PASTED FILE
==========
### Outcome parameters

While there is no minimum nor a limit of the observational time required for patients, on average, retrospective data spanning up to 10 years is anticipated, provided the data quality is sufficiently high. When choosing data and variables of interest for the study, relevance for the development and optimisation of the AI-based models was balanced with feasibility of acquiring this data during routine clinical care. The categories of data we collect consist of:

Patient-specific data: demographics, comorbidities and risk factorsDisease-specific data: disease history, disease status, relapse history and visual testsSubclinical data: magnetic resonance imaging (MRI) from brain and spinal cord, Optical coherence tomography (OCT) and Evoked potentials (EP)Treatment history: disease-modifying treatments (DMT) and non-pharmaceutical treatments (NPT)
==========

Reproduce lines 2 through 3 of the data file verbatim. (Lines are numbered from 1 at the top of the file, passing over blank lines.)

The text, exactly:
While there is no minimum nor a limit of the observational time required for patients, on average, retrospective data spanning up to 10 years is anticipated, provided the data quality is sufficiently high. When choosing data and variables of interest for the study, relevance for the development and optimisation of the AI-based models was balanced with feasibility of acquiring this data during routine clinical care. The categories of data we collect consist of:

Patient-specific data: demographics, comorbidities and risk factorsDisease-specific data: disease history, disease status, relapse history and visual testsSubclinical data: magnetic resonance imaging (MRI) from brain and spinal cord, Optical coherence tomography (OCT) and Evoked potentials (EP)Treatment history: disease-modifying treatments (DMT) and non-pharmaceutical treatments (NPT)